In Ukraine, there are a total of 450 raions which are the administrative divisions of oblasts (provinces) and the Autonomous Republic of Crimea. Major cities of regional significance as well as the two national cities with special status (Kiev and Sevastopol) are also subdivided into raions (constituting a total of 111 nationwide).
- Merriam-Webster's Third New International Dictionary (1961, repr. 1981), s.v. raion.
- Saunders, R.A., Strukov, V. Historical Dictionary of the Russian Federation. "Scarecrow Press", 2010, ISBN 978-0-8108-5475-8, S. 477.
- James R. Millar. Encyclopedia of Russian History. Macmillan Reference USA. New York, 2004. ISBN 0-02-865693-8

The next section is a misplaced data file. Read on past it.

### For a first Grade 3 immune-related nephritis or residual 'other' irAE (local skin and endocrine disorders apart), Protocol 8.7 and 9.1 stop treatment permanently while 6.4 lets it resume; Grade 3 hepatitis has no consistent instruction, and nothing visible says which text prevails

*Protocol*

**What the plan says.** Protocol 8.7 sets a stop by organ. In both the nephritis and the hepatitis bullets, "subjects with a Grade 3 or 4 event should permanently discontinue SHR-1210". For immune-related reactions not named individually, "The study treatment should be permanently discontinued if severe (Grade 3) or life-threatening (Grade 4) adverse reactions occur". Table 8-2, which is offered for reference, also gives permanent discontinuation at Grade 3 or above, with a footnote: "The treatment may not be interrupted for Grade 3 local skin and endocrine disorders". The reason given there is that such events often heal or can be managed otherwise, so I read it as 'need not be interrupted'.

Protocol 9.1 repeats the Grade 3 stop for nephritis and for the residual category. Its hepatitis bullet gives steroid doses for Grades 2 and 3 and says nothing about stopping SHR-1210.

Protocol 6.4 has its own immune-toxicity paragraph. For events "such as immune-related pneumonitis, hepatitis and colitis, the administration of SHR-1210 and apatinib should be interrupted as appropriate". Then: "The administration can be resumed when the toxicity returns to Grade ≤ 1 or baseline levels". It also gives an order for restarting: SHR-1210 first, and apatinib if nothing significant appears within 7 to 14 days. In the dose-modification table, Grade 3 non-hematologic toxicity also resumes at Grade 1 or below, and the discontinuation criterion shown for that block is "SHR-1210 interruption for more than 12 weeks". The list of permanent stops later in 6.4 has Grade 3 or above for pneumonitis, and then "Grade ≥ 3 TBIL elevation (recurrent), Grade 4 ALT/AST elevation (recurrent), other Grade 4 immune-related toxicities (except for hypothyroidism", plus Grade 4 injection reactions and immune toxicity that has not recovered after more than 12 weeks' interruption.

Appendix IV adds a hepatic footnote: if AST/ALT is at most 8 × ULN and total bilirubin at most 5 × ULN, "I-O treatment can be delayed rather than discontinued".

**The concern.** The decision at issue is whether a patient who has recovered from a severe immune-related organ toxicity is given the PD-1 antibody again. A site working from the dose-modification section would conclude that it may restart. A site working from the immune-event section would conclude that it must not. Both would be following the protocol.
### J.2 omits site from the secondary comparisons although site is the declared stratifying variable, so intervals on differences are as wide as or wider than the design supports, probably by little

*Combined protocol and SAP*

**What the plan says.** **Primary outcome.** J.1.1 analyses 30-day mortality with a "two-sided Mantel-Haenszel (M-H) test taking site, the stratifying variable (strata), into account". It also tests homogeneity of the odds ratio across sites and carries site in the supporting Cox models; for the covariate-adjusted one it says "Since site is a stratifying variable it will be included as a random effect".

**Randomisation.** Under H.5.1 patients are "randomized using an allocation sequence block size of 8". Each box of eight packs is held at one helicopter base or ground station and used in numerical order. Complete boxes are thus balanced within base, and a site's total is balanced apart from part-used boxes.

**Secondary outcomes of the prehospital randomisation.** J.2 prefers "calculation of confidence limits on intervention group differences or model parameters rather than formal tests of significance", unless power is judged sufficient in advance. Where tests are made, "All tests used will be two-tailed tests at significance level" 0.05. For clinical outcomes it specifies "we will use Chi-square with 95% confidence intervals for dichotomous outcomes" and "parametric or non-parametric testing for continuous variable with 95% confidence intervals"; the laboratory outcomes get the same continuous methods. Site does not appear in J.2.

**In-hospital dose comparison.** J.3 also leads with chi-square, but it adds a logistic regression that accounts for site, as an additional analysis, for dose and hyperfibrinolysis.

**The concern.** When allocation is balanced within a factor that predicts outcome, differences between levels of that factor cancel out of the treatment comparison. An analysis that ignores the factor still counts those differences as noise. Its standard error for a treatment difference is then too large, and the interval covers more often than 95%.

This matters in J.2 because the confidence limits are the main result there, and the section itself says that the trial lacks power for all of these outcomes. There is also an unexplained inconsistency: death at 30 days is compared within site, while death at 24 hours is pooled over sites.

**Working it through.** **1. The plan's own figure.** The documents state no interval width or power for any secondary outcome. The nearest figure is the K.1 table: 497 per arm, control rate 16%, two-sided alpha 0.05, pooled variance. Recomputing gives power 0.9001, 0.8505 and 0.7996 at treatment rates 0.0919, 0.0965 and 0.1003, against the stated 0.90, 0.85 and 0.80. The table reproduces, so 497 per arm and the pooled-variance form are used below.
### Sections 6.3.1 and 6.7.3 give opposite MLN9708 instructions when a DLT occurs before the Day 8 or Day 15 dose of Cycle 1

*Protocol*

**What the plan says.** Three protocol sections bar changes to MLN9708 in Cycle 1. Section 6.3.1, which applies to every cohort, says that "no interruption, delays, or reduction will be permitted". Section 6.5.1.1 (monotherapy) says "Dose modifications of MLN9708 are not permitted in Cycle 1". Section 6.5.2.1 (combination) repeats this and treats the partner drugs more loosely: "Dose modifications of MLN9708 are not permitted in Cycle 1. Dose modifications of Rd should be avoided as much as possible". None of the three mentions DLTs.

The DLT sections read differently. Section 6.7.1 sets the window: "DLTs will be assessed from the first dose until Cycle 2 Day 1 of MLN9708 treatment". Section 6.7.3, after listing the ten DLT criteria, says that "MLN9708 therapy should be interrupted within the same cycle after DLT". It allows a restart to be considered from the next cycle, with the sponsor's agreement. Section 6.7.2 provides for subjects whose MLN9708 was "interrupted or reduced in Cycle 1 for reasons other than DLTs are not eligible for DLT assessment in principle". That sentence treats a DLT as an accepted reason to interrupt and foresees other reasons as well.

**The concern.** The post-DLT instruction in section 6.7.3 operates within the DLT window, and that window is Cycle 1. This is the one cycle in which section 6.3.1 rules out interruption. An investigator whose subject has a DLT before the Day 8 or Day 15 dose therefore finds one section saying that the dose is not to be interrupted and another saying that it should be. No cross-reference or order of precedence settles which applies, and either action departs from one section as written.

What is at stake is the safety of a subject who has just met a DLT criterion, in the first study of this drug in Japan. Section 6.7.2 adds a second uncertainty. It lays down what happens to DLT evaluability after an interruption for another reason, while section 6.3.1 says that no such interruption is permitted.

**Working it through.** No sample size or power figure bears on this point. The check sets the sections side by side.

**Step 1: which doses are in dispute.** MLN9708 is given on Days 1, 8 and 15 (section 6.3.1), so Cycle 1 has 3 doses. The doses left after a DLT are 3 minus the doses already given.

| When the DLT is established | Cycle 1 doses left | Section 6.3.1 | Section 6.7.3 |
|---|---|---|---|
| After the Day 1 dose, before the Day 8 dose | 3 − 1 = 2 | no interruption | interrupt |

- According to the Instruction on Latin Transliteration of Geographical Names of the Republic of Belarus, Decree of the State Committee on Land Resources, Surveying and Cartography of the Republic of Belarus dated 23.11.2000 No. 15 recommended for use by the Working Group on Romanization Systems of the United Nations Group of Experts on Geographical Names (UNGEGN) — http://unstats.un.org/unsd/geoinfo/9th-uncsgn-docs/e-conf-98-crp-21.pdf. See also: Instruction on transliteration of Belarusian geographical names with letters of Latin script; Romanization of Belarusian.
- Constitution of the Tyva Republic, Article 138.2a
- 6 мая 2001 г. «Конституция Республики Тыва», в ред. Конституционного закона №1419 ВХ-2 от 10 июля 2009 г «О внесении изменений в статью 113 Конституции Республики Тыва». Вступил в силу со дня официального опубликования. Опубликован: "Тувинская правда", 15 мая 2001 г. (May 6, 2001 Constitution of the Tyva Republic, as amended by the Constitutional Law #1419 VKh-2 of July 10, 2009 On Amending Article 113 of the Constitution of the Tyva Republic. Effective as of the official publication date.).